383753 Effects of Surfactant Structural Parameters on the Relative Position of Surfactant Head Groups in Mixed Cationic-Carbohydrate Surfactants Micelles

Wednesday, November 19, 2014: 3:55 PM
213 (Hilton Atlanta)
Saikat Das1, Wenjin Xu2, Hans-Joachim Lehmler3, Barbara L. Knutson4 and Stephen E. Rankin4, (1)Chemical and Materials Engineering , University of Kentucky, Lexington, KY, (2)Department of Occupational and Environmental Health, University of Iowa, Iowa city, IA, (3)University of Iowa, Iowa City, IA, (4)Department of Chemical and Materials Engineering, University of Kentucky, Lexington, KY

Mixtures of cationic and non-ionic surfactants are of sustained interest for industrial applications and ongoing research due to the synergistic effects that arise due to favorable interactions among headgroups in cationic-non-ionic mixed micelles.  This synergy has been studied primarily through its effects on micellization thermodynamics, where favorable effects are observed that are not present in mixed micelles composed of ionic surfactants with the same charge.1 Although several investigations have reported global thermodynamics of mixed surfactants with the help of a regular solution theory-based interaction parameter (β) this parameter is only an indicator of net enthalpy changes associated with mixing in micelles.2 The relative positions of the surfactants in the mixed micelle and the interaction sites responsible for the observed enthalpy changes in cationic-non-ionic surfactants are not as thoroughly understood, but are critical in applications where one or both surfactants are intended to interact with their environment, such as in sensing and materials synthesis applications.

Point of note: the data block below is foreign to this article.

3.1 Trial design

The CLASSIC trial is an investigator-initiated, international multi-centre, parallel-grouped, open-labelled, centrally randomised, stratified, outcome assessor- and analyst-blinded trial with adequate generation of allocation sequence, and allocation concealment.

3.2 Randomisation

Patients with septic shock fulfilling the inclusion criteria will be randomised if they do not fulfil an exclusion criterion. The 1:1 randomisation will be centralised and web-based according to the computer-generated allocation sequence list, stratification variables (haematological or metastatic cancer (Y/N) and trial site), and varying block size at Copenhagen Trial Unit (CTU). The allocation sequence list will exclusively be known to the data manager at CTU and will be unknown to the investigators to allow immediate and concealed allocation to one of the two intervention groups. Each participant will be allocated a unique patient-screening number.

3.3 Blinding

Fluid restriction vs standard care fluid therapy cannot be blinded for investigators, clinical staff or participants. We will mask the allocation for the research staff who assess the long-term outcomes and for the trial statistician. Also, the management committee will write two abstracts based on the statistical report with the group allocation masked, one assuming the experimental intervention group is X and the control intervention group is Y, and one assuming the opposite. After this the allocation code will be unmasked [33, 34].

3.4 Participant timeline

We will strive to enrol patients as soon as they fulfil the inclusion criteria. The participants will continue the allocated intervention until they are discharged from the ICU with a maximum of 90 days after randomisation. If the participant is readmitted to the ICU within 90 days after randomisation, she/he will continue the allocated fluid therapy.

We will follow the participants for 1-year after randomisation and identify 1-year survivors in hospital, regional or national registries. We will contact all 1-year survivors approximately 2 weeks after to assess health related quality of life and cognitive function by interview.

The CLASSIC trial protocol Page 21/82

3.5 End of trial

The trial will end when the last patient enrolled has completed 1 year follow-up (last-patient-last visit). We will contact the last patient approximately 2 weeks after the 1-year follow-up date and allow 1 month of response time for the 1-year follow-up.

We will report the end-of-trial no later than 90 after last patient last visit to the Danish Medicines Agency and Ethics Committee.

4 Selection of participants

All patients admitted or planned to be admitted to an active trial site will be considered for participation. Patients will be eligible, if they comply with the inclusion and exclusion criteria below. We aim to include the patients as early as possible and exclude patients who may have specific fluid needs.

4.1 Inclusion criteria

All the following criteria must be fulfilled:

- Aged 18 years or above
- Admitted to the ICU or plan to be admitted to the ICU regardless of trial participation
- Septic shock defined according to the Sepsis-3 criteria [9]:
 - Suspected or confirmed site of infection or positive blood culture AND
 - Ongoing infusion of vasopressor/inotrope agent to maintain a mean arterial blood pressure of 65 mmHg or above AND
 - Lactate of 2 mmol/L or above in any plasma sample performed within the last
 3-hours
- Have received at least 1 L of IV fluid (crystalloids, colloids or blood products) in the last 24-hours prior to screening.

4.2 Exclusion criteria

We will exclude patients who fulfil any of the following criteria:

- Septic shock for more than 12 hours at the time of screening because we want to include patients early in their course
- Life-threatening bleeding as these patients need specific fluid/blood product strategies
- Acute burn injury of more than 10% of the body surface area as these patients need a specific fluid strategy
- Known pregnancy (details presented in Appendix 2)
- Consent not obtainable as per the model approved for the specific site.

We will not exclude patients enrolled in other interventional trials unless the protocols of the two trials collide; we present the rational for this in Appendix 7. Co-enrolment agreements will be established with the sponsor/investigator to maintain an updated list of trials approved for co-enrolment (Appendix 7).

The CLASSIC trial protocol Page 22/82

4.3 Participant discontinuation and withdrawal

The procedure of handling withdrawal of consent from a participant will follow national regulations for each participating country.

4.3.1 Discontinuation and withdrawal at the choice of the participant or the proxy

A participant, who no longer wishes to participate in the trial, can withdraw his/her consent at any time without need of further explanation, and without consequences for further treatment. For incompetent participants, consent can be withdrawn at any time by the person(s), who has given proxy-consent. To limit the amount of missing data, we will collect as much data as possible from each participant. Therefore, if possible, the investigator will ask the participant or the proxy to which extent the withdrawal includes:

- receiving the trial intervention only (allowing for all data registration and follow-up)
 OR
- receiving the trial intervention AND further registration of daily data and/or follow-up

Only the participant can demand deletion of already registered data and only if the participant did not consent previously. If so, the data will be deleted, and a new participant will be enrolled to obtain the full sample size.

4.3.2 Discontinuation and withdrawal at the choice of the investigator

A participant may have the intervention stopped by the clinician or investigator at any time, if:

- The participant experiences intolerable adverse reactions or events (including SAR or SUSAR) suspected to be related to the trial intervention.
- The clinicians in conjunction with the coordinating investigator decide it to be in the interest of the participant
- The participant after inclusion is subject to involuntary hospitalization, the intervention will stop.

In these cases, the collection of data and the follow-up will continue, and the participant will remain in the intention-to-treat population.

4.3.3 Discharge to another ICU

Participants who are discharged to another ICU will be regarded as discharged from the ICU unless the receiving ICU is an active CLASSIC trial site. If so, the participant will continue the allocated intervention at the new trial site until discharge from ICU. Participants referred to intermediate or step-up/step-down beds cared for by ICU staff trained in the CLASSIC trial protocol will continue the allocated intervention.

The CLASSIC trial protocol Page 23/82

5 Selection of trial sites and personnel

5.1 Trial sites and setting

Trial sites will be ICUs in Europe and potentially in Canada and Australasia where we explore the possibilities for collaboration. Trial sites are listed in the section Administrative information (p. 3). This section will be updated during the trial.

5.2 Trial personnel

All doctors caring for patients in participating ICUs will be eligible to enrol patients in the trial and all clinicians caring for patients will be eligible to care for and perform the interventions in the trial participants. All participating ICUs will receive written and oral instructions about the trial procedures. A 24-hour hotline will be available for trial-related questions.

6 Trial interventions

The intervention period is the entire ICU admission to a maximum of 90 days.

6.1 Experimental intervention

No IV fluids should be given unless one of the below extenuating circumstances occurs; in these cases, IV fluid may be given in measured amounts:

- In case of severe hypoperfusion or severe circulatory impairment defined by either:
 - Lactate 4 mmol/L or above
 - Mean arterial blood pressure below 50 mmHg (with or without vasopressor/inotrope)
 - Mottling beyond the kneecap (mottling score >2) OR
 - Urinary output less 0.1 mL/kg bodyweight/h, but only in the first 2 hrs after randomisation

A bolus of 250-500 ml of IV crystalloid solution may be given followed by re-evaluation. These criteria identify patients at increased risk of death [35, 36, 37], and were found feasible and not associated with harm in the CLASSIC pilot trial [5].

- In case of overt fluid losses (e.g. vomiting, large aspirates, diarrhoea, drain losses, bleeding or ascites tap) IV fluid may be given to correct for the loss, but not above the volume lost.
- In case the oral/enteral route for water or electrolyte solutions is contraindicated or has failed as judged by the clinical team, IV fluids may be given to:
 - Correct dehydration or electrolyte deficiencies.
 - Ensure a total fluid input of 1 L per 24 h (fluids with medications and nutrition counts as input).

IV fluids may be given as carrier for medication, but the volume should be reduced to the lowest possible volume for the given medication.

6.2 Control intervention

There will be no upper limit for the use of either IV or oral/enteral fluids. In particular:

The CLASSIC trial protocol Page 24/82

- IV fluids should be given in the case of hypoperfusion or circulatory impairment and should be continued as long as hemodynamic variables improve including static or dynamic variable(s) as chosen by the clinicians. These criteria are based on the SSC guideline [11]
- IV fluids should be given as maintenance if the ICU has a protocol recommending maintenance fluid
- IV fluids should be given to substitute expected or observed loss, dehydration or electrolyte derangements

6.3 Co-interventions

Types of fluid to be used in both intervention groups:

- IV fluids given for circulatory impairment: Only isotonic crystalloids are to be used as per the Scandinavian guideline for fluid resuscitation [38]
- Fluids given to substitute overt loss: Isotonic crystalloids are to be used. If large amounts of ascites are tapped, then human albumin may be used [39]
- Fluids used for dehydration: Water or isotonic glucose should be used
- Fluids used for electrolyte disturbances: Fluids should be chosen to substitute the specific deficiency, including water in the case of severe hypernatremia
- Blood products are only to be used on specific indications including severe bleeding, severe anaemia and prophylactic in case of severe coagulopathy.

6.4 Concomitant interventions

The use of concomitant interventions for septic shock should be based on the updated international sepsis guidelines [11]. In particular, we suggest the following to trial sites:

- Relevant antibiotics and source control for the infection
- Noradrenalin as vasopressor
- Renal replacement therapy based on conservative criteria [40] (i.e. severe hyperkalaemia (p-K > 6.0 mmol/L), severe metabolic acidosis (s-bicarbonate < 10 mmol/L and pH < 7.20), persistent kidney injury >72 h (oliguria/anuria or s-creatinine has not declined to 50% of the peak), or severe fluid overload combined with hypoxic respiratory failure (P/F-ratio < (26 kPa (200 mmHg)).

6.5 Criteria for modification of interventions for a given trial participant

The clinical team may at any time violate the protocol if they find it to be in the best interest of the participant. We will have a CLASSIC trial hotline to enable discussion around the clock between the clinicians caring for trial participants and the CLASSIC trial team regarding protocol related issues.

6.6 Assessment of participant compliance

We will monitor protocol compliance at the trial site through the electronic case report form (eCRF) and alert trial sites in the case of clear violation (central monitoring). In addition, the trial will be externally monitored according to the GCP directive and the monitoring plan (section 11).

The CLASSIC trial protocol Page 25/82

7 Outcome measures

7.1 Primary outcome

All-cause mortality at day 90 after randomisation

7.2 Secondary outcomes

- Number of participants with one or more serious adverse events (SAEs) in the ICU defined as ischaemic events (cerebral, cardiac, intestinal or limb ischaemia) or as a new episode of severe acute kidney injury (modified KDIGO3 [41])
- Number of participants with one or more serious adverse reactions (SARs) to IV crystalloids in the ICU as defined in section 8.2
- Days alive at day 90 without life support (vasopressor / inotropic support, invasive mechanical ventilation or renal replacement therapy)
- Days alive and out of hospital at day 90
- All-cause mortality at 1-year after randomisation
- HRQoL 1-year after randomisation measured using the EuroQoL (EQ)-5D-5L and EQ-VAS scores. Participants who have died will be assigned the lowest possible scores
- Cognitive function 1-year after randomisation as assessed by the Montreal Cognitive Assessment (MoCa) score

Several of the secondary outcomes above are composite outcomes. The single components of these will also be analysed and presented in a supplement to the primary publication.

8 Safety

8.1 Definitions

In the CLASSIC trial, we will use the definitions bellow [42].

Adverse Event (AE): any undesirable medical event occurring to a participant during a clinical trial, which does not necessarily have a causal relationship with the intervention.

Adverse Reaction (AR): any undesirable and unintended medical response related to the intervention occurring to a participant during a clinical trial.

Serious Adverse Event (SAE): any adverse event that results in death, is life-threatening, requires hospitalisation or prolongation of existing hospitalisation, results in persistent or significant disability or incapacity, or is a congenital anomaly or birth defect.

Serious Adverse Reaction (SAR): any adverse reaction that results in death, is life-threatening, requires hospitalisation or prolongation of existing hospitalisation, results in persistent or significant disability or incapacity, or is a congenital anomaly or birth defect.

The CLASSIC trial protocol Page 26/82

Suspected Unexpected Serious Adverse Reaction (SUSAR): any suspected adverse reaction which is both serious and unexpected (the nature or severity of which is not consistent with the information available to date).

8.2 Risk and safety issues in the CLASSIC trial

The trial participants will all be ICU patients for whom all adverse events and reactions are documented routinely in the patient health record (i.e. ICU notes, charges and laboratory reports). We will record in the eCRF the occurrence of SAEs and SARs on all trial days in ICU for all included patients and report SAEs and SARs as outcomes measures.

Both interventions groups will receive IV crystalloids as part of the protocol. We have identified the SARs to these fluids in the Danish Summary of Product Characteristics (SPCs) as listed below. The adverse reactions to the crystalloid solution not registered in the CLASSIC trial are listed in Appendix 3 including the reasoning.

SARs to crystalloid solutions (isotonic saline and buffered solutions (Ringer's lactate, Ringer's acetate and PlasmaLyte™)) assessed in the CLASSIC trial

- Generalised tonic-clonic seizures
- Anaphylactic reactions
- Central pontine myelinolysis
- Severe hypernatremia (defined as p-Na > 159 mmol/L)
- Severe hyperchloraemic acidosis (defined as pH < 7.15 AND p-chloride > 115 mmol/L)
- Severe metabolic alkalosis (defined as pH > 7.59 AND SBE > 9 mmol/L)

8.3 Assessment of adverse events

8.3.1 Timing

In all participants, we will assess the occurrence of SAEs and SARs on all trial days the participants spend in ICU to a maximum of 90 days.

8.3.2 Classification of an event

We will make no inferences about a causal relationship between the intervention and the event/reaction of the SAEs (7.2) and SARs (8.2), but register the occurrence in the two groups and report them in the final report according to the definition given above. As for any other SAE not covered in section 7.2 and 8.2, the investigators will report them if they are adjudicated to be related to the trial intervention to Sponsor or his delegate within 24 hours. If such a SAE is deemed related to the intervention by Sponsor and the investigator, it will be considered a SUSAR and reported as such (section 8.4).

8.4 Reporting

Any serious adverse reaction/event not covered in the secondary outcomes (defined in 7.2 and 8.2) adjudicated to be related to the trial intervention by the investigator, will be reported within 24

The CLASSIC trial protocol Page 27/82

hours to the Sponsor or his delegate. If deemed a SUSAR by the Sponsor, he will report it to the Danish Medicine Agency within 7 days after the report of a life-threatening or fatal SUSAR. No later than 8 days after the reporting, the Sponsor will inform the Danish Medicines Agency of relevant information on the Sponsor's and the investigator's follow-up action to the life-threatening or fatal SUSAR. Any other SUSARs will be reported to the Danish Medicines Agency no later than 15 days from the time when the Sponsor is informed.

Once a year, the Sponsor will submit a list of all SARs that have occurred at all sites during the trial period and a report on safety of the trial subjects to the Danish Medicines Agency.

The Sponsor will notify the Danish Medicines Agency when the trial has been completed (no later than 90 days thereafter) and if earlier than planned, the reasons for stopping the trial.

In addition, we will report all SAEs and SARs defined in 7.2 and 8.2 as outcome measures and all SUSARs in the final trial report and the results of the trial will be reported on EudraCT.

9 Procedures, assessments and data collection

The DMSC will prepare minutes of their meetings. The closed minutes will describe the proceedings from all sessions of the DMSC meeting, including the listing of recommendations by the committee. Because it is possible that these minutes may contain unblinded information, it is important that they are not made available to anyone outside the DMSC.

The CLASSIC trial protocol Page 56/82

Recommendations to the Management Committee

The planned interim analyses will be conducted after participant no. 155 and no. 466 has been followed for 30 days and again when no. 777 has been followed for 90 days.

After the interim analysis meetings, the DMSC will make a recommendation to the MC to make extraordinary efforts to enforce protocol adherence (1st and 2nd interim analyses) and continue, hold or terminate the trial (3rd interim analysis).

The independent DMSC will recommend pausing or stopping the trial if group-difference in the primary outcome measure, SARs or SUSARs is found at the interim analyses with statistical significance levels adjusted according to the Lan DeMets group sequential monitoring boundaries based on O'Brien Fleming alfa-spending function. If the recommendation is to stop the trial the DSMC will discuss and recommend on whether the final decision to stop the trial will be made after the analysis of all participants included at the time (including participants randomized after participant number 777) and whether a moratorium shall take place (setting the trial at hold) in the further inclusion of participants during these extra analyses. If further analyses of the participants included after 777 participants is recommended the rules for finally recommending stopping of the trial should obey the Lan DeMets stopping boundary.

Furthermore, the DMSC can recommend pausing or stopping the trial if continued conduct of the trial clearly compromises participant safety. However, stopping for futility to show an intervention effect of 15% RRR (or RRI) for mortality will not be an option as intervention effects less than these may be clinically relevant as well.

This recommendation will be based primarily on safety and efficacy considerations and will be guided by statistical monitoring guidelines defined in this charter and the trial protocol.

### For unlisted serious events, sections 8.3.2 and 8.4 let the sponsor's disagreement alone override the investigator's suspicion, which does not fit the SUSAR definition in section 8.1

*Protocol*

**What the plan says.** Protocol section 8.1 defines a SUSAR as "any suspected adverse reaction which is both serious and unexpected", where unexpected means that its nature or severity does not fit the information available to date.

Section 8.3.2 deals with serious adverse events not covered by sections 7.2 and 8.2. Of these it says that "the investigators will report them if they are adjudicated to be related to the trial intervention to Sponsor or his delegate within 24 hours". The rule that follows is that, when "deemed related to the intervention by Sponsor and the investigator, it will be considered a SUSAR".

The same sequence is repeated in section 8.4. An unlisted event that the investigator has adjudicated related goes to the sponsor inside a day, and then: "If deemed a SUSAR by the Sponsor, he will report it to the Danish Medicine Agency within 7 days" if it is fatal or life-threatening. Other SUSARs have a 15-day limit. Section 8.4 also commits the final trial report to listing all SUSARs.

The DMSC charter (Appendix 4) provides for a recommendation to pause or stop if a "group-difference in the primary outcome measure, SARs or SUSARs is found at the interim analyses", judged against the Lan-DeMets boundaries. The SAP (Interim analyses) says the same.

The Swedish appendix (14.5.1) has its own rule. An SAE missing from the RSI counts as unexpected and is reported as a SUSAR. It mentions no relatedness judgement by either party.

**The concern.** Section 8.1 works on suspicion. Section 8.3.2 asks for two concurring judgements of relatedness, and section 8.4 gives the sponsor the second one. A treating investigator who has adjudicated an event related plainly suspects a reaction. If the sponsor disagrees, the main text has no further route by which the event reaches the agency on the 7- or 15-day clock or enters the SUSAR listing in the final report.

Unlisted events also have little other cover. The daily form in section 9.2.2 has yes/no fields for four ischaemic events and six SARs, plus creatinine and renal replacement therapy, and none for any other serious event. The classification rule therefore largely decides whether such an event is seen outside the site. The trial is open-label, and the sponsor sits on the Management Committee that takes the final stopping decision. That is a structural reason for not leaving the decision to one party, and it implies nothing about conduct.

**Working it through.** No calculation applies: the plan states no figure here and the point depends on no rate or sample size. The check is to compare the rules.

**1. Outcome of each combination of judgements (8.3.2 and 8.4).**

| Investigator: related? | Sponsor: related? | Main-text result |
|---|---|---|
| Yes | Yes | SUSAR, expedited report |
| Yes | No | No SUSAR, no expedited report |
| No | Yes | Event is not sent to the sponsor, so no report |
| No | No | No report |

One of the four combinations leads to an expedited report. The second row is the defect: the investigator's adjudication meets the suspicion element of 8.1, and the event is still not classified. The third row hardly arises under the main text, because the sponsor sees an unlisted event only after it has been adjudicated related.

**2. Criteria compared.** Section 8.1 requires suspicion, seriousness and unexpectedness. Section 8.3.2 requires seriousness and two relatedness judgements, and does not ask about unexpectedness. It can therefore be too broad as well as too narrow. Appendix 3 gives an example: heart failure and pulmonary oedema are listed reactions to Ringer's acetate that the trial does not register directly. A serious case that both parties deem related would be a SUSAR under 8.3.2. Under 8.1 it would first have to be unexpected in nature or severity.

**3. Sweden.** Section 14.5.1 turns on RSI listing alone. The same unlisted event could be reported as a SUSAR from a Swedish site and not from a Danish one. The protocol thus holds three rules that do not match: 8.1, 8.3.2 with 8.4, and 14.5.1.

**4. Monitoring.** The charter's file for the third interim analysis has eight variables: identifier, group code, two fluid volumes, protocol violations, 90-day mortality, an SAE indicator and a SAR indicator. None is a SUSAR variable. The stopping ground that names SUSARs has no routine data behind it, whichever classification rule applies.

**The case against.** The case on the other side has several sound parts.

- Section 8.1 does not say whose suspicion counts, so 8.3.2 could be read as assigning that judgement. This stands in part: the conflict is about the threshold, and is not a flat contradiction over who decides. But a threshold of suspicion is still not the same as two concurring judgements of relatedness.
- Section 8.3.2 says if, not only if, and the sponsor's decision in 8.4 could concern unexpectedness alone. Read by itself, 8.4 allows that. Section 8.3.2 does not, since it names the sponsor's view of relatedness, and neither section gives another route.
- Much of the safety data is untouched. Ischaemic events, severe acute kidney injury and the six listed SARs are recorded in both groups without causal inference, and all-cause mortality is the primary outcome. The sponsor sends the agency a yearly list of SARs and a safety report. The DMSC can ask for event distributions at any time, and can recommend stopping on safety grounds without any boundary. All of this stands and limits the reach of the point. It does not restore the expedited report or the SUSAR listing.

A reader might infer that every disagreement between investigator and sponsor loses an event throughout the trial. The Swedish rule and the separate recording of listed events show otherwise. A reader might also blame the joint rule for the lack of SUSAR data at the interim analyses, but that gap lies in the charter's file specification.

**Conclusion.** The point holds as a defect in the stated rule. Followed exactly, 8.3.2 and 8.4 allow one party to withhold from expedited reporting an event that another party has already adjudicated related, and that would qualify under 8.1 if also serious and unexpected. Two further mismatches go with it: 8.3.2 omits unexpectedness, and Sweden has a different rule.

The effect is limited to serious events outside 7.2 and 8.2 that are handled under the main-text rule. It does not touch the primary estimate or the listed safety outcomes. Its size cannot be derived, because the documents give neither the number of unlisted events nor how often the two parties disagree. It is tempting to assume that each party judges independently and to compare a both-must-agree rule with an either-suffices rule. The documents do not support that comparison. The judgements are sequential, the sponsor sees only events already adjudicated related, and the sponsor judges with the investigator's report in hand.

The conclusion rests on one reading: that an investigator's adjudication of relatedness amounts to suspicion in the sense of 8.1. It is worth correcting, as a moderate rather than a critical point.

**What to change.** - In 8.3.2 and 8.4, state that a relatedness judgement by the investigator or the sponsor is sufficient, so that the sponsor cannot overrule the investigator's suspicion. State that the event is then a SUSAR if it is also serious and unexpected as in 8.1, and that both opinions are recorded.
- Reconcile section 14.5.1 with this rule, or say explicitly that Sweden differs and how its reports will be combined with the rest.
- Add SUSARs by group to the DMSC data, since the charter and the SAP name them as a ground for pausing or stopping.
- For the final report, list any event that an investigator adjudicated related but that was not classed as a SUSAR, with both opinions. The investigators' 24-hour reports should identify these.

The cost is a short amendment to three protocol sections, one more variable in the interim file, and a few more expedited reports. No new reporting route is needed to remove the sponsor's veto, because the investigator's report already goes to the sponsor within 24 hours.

Here, we use nuclear magnetic resonance (NMR) and fluorescence spectroscopy to study carbohydrate headgroup positioning and interactions in mixed micelles of alkyltrimethylammonium-based cationic and carbohydrate-based non-ionic surfactants.  These surfactants are of interest to our group for synthesis of mixed oxides for adsorption and catalysis, but they have a wide range of potential applications.  Our main objective is to determine combinations of surfactants that “push” the carbohydrate to the exterior of the micelle so that the carbohydrate is available for interactions during materials synthesis.  Chain lengths of both surfactants and the type of linker in the carbohydrate surfactant are varied.  NOESY spectroscopy, relaxation analysis, and binding of selective fluorescent probes are used to understand the relative positioning of headgroups.  Results indicate that the sugar head group is always located inside the corona region of mixed micelle prepared using carbohydrate surfactants with ether linkages, even when the tail lengths are tuned to favor carbohydrate exposure.  The situation changes when new surfactants are used that contain a polar triazole linker, where clear evidence is found that the carbohydrate headgroup is “pushed out” to the exterior of the micelle.  The use of surfactants with triazole linkers thus represents a potential pathway to developing micelle-based systems with sugar headgroups that are able to interact with their environment for templating, sensing, and selective binding applications.


  1. Vora et al. Journal of Surfactants and Detergents, 1999, 2, 213-221.
  2. Ruiz et al. Surfactant Science Series, CRC Press, 2009,143, 413.

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